I don’t remember if I was in first or second grade.
What I do remember is that I was with my friend who lived two houses down from mine. She was a girl and girls were not cool. But she owned the first Schwinn bike I’d seen, and that was very cool. All I had was a puke-yellow skateboard.
As we walked home from school, I remember my friend slowed down and then nearly ran over me while screaming for her mom. I was oblivious to the car that had pulled up next to us.
I turned towards the street to see a gorilla looking at me. What’s a gorilla doing driving down the the street? His head was out the window, and he was growling at me. He never said a word. I stopped walking and just stared at him. He slowed his car but didn’t stop.
When my mom asked me to describe the make and color of his car I drew a blank. All I saw was the gorilla. But now I understood that I hadn’t actually seen a gorilla driving a car; I’d seen a man dressed in a gorilla mask.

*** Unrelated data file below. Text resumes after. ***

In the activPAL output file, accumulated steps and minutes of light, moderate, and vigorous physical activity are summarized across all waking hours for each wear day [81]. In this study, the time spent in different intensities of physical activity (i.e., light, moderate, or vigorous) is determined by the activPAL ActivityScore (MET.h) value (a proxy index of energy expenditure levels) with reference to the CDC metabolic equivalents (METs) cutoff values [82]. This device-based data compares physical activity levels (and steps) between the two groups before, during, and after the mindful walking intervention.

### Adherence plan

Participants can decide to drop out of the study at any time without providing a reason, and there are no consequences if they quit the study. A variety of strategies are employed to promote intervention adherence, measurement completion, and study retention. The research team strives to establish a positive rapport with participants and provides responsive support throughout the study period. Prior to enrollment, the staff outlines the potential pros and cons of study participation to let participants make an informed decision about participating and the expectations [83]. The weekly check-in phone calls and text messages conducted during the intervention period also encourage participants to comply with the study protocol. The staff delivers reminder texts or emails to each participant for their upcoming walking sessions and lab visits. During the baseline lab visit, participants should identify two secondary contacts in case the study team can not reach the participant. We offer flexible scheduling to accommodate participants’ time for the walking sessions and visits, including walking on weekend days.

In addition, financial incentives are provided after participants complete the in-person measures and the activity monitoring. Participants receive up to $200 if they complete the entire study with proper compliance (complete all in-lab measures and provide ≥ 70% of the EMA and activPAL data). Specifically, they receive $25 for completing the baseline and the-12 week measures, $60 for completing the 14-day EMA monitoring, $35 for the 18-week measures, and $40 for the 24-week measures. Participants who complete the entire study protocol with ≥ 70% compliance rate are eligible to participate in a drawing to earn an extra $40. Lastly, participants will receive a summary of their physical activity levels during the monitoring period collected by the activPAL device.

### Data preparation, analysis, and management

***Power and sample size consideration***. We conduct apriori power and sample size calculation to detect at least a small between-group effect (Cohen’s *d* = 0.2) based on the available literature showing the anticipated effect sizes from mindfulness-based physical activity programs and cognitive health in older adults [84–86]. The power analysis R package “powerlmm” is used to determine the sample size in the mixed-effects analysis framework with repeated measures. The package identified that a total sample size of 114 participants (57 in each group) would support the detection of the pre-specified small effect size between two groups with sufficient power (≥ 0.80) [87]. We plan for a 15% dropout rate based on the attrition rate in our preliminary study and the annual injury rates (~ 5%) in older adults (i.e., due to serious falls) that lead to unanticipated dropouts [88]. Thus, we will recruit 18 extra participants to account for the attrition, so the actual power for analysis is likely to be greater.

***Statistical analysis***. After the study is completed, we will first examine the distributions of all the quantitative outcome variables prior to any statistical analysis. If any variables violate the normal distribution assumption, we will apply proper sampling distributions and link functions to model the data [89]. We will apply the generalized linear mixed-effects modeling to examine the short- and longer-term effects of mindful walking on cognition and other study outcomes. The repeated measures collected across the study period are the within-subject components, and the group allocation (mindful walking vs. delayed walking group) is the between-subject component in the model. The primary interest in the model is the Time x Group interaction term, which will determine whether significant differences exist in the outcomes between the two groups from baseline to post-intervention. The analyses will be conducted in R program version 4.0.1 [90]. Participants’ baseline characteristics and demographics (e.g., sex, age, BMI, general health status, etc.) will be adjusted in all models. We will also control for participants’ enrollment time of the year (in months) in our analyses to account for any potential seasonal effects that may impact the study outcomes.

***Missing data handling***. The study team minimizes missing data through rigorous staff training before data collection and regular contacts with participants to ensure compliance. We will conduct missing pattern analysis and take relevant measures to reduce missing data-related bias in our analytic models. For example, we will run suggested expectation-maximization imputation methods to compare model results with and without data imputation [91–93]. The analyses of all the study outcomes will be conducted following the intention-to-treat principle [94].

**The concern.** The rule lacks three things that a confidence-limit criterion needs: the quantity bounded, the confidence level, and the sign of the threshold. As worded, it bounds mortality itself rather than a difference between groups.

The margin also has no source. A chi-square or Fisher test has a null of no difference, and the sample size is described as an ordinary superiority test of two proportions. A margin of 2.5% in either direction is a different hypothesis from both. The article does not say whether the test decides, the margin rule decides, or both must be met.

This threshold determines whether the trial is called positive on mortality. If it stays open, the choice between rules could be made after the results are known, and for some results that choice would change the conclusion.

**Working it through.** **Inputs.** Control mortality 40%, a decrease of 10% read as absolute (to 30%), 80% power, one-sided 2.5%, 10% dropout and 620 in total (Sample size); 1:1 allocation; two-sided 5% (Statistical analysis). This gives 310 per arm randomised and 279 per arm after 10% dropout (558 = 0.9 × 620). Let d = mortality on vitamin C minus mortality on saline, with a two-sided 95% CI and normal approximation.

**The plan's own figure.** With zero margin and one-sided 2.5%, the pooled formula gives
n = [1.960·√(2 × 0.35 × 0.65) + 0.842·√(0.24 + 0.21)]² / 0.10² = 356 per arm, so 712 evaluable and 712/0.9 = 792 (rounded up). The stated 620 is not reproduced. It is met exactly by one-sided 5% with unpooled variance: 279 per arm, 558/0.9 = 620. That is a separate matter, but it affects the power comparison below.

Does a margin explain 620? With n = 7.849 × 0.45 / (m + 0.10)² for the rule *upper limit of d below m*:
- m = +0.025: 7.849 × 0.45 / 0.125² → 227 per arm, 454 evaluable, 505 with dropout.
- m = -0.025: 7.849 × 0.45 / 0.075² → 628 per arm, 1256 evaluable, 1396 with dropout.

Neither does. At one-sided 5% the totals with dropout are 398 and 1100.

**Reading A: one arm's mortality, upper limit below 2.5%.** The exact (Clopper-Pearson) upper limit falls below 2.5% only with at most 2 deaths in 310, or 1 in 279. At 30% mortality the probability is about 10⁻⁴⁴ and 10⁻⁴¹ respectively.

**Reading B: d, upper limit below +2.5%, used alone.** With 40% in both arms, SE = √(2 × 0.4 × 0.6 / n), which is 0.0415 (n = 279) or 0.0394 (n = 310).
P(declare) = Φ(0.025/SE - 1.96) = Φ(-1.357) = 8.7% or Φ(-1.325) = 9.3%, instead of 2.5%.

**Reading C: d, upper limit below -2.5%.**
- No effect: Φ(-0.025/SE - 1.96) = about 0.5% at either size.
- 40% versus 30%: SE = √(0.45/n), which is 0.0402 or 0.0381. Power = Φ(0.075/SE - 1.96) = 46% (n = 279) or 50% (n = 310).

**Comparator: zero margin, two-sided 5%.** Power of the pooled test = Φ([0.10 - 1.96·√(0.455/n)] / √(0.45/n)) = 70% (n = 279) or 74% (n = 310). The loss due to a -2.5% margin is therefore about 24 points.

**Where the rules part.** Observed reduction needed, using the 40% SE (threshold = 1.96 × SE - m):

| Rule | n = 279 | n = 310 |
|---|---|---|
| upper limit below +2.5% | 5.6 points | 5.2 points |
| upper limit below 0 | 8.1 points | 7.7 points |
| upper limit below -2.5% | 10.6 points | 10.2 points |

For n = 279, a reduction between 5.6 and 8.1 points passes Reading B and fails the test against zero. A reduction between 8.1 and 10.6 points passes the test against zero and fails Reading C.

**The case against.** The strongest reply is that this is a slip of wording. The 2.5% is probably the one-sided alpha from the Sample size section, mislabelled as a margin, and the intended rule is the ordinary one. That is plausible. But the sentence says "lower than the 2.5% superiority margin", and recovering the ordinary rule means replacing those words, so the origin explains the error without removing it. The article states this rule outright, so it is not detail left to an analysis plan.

And that bummed me out a bit.
I was too young to recognize the potential danger. I didn’t feel threatened at all. I couldn’t wait to tell my dad I’d seen a gorilla cruising down Van Buren Avenue.
Since having children of my own, I’ve often thought about that hairy but mobile primate. I don’t know what I’d do if my children encountered a such a strange sight. I don’t remember my parents overacting. I don’t recall any meetings with the principal. Imagine the warnings and training we’d bombard our kids with if the same thing happened today.
It took a while to settle my friend down before our parents could remind us again never to accept a ride from strangers.